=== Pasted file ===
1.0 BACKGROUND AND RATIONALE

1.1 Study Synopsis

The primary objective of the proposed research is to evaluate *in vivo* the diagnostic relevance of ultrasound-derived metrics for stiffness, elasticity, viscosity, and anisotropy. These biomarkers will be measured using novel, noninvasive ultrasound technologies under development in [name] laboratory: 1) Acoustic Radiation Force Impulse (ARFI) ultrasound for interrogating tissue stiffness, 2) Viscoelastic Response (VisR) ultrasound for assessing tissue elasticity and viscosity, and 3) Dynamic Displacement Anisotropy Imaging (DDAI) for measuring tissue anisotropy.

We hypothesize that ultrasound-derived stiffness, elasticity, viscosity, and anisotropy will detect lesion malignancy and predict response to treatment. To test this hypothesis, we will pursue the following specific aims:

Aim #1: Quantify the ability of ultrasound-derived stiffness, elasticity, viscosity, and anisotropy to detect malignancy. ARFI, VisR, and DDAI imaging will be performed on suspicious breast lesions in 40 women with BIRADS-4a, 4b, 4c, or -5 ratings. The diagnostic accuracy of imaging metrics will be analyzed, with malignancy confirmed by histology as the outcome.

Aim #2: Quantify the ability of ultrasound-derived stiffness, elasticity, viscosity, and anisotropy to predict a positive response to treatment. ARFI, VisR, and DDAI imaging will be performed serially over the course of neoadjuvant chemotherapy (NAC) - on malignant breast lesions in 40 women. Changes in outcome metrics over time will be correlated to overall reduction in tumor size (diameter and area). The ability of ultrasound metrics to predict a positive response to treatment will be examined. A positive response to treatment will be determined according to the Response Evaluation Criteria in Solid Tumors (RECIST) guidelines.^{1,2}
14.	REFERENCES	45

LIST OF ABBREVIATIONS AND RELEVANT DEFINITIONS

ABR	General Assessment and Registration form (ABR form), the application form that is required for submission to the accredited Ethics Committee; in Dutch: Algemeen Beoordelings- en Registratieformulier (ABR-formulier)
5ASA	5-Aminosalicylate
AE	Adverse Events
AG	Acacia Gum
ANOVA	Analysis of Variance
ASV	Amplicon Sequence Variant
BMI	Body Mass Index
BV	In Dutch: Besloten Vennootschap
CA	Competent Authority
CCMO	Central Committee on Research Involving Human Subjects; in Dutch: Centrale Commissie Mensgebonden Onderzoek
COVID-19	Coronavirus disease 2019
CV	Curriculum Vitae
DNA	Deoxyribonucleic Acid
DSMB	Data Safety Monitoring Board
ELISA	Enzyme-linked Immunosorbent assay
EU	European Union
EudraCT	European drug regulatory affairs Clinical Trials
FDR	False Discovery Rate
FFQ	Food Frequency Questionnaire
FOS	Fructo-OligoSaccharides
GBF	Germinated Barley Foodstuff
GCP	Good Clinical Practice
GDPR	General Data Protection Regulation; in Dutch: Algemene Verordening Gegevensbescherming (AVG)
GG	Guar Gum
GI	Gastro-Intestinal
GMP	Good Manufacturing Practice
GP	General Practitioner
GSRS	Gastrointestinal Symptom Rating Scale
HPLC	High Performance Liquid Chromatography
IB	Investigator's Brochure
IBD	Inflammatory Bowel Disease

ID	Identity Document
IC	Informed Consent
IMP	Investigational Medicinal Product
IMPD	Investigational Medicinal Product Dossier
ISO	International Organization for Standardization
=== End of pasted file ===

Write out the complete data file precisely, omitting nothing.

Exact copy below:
1.0 BACKGROUND AND RATIONALE

1.1 Study Synopsis

The primary objective of the proposed research is to evaluate *in vivo* the diagnostic relevance of ultrasound-derived metrics for stiffness, elasticity, viscosity, and anisotropy. These biomarkers will be measured using novel, noninvasive ultrasound technologies under development in [name] laboratory: 1) Acoustic Radiation Force Impulse (ARFI) ultrasound for interrogating tissue stiffness, 2) Viscoelastic Response (VisR) ultrasound for assessing tissue elasticity and viscosity, and 3) Dynamic Displacement Anisotropy Imaging (DDAI) for measuring tissue anisotropy.

We hypothesize that ultrasound-derived stiffness, elasticity, viscosity, and anisotropy will detect lesion malignancy and predict response to treatment. To test this hypothesis, we will pursue the following specific aims:

Aim #1: Quantify the ability of ultrasound-derived stiffness, elasticity, viscosity, and anisotropy to detect malignancy. ARFI, VisR, and DDAI imaging will be performed on suspicious breast lesions in 40 women with BIRADS-4a, 4b, 4c, or -5 ratings. The diagnostic accuracy of imaging metrics will be analyzed, with malignancy confirmed by histology as the outcome.

Aim #2: Quantify the ability of ultrasound-derived stiffness, elasticity, viscosity, and anisotropy to predict a positive response to treatment. ARFI, VisR, and DDAI imaging will be performed serially over the course of neoadjuvant chemotherapy (NAC) - on malignant breast lesions in 40 women. Changes in outcome metrics over time will be correlated to overall reduction in tumor size (diameter and area). The ability of ultrasound metrics to predict a positive response to treatment will be examined. A positive response to treatment will be determined according to the Response Evaluation Criteria in Solid Tumors (RECIST) guidelines.^{1,2}
14.	REFERENCES	45

LIST OF ABBREVIATIONS AND RELEVANT DEFINITIONS

ABR	General Assessment and Registration form (ABR form), the application form that is required for submission to the accredited Ethics Committee; in Dutch: Algemeen Beoordelings- en Registratieformulier (ABR-formulier)
5ASA	5-Aminosalicylate
AE	Adverse Events
AG	Acacia Gum
ANOVA	Analysis of Variance
ASV	Amplicon Sequence Variant
BMI	Body Mass Index
BV	In Dutch: Besloten Vennootschap
CA	Competent Authority
CCMO	Central Committee on Research Involving Human Subjects; in Dutch: Centrale Commissie Mensgebonden Onderzoek
COVID-19	Coronavirus disease 2019
CV	Curriculum Vitae
DNA	Deoxyribonucleic Acid
DSMB	Data Safety Monitoring Board
ELISA	Enzyme-linked Immunosorbent assay
EU	European Union
EudraCT	European drug regulatory affairs Clinical Trials
FDR	False Discovery Rate
FFQ	Food Frequency Questionnaire
FOS	Fructo-OligoSaccharides
GBF	Germinated Barley Foodstuff
GCP	Good Clinical Practice
GDPR	General Data Protection Regulation; in Dutch: Algemene Verordening Gegevensbescherming (AVG)
GG	Guar Gum
GI	Gastro-Intestinal
GMP	Good Manufacturing Practice
GP	General Practitioner
GSRS	Gastrointestinal Symptom Rating Scale
HPLC	High Performance Liquid Chromatography
IB	Investigator's Brochure
IBD	Inflammatory Bowel Disease

ID	Identity Document
IC	Informed Consent
IMP	Investigational Medicinal Product
IMPD	Investigational Medicinal Product Dossier
ISO	International Organization for Standardization